Invaded by the US in 2003, and then enduring the presence of Daesh between 2014 and 2017 and defeating the terror outfit with the help of Tehran-backed militia Hash al Shaabi, Iraq now finds itself entangled between the competing foreign policies of the US and Iran.
For Baghdad, picking one side and dumping the other could have serious consequences. While the US has its troops in the country and played a crucial role in shaping its political establishment, Iran has gained significant influence in Iraq through its militias and trade volume.
When Washington abruptly restored crippling sanctions against Iran in May 2018, the Iraqi government was required to strike a fine balance to maintain friendly ties with both the countries.
“This escalation’s hurting the entire region, not only Iran to be fair and this is not a happy situation for any of the actors in the region to start with. It’s best to de-escalate,” said Iraqi President Barham Salih in reaction to the sanctions.
"We cannot afford our country to be dragged into conflict," he added.
But the US has long been asking Iraq to take steps to curb Iranian influence in the country. In 2017, Washington demanded Iran-backed militias to be cleared from Iraq despite the Iraqi parliament passing legislation in 2016 legitimising the Hashd al Shaabi (PMF) forces as an independent organisation within the Iraqi army.
A year later, the US sanctions made a comeback, this time asking Iraq to stop purchasing Iranian energy — a forceful request for Baghdad, which is largely dependent on Iranian energy and goods. The US extended the waiver until the end of the summer, but asked the country to find alternatives before the September 15 deadline.
“Iraqi politics in general is not laid back and crisis come in bundles, but the sanctions have added an additional layer of pressure. Given that Iraq can’t forego importing many Iranian products, at least on the short and middle-term, the sanctions have made trade with Iran cumbersome,” Muhammad al Waeli, an Iraq analyst focusing on leadership and reform in Iraq, told TRT World.
Iraq's politics continues to be fragile with its new government still facing recurring protests in the southern provinces. The government is yet to set up a cabinet more than a year after its elections and faces local issues ranging from frequent power outages in scorching summers to poor water supplies.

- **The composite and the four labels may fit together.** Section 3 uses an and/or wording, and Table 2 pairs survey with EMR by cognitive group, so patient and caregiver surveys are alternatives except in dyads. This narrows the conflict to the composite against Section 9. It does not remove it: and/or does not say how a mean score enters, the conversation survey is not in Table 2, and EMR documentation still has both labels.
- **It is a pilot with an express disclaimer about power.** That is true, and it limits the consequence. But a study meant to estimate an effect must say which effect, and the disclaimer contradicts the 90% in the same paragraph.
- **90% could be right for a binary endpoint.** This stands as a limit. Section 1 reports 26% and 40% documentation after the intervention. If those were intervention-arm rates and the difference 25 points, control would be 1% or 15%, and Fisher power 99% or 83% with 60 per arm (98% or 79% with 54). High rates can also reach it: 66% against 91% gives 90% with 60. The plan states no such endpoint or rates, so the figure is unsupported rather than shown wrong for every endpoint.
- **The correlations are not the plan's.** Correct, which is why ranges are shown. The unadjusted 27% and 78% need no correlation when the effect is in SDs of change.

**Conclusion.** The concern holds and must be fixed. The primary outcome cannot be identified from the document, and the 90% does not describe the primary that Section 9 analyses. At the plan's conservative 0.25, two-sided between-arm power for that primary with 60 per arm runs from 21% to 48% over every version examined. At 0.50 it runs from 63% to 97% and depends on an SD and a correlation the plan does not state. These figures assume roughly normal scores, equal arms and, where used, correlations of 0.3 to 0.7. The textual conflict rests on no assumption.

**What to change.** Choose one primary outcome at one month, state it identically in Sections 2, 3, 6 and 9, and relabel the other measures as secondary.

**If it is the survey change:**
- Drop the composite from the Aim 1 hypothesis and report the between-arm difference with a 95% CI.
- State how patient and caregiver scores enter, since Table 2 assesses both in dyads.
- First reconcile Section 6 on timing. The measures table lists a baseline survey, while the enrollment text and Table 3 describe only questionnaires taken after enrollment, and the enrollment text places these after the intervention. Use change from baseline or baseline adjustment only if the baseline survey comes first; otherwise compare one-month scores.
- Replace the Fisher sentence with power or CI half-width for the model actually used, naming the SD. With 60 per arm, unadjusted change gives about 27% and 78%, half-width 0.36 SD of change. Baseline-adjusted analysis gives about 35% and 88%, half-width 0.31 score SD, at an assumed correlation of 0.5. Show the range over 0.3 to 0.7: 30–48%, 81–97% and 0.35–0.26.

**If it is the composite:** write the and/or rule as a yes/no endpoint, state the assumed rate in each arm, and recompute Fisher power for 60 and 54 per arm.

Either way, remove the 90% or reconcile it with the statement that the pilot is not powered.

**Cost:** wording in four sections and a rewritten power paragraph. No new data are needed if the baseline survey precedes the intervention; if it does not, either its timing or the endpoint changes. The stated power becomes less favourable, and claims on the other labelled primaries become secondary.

For Ali Talib, a 26-year-old activist from Basra, which is the center of demonstrations in the south, says the risk of facing power cuts is beyond worrying.
“The electric power plants in Basra operate with Iranian fuel and because the system of electric power distribution in Iraq is tied to Basra, many provinces are dependent on [its grid system]," Talib told TRT World.
Waeli said that while many people in the country claim that former prime minister Haider al Abadi displayed weak leadership toward resisting the US-imposed sanctions on Iran, which eventually costed him the premiership, the new leadership could not defy American pressure.
Despite the growing antagonism toward the US in Iraq, said Waeli, the new Iraqi government complied with the sanctions against Iran.
The Iraqi government however is treading cautiously, neither openly agreeing to American demands, nor rejecting them. One of the displays of Baghdad's smooth diplomatic maneuvering came in the form of Prime Minister Adil Abdul Mahdi reining in the Hashad al Shaabi militia by fully integrating it into the Iraqi army, a move aimed at addressing Washington's concerns over the militia.
Although Iraq is trying hard not to lose either of its two allies, Waeli urged caution.
“Many indicators point to its likelihood, that any conflict between these two powers might take place, at least partially, on Iraqi soil and will, in any case, have a catastrophic impact on Iraq,” he said.
Now with mounting US pressure forcing Iraq to comply with its sanctions against Iran, Iraqi trade has already taken a hit. Instead of trading in all commercial sectors, the country is only purchasing essential supplies, including food, vital gas and electricity, through a 'special purpose vehicle' established to trade in Iraqi Dinars and to bypass the sanctions.
According to Waeli, Iran in the past was reluctant to use American dollars in exchange for energy, but after the sanctions, it has changed that policy.
Hussein Ali, who manages a women's clothing shop in Iraq’s holy city of Najaf, confirmed witnessing cross border trade between Iran and Iraq even after the US renewed its sanctions against Tehran.
The consequences of this economic war were felt in the city, which used to attract millions of Iranian Shia pilgrims every year during the pre-sanction period. Now half the city is empty.
“The turnout of Iranian customers to Iraq has dropped significantly, and it has a negative impact on the economic situation in Iraq with a significant decrease in income,” Hussein told TRT World.
For Hussein, Iraq cannot afford to hurt its relations with Iran, as the two countries are dependent on each other for everything from trading yoghurt to watermelons. At the same time he also understands the importance of keeping Americans happy.
“Not because I love Iran, or the US government but the Iraqi government must find a balance between them. It’s for our own benefit,” he said.
Waeli said Iraq’s balancing act between the two powers has proven complicated and failed in many instances.
"Instead of seeking to please Iran or the US, Iraq will be better off in actively seeking its own interests. This however cannot happen effectively if Iraq doesn’t first strengths itself internally, identifies clearly where its interests lie, curb unwanted foreign intervention, and pursue its interests more actively," he added.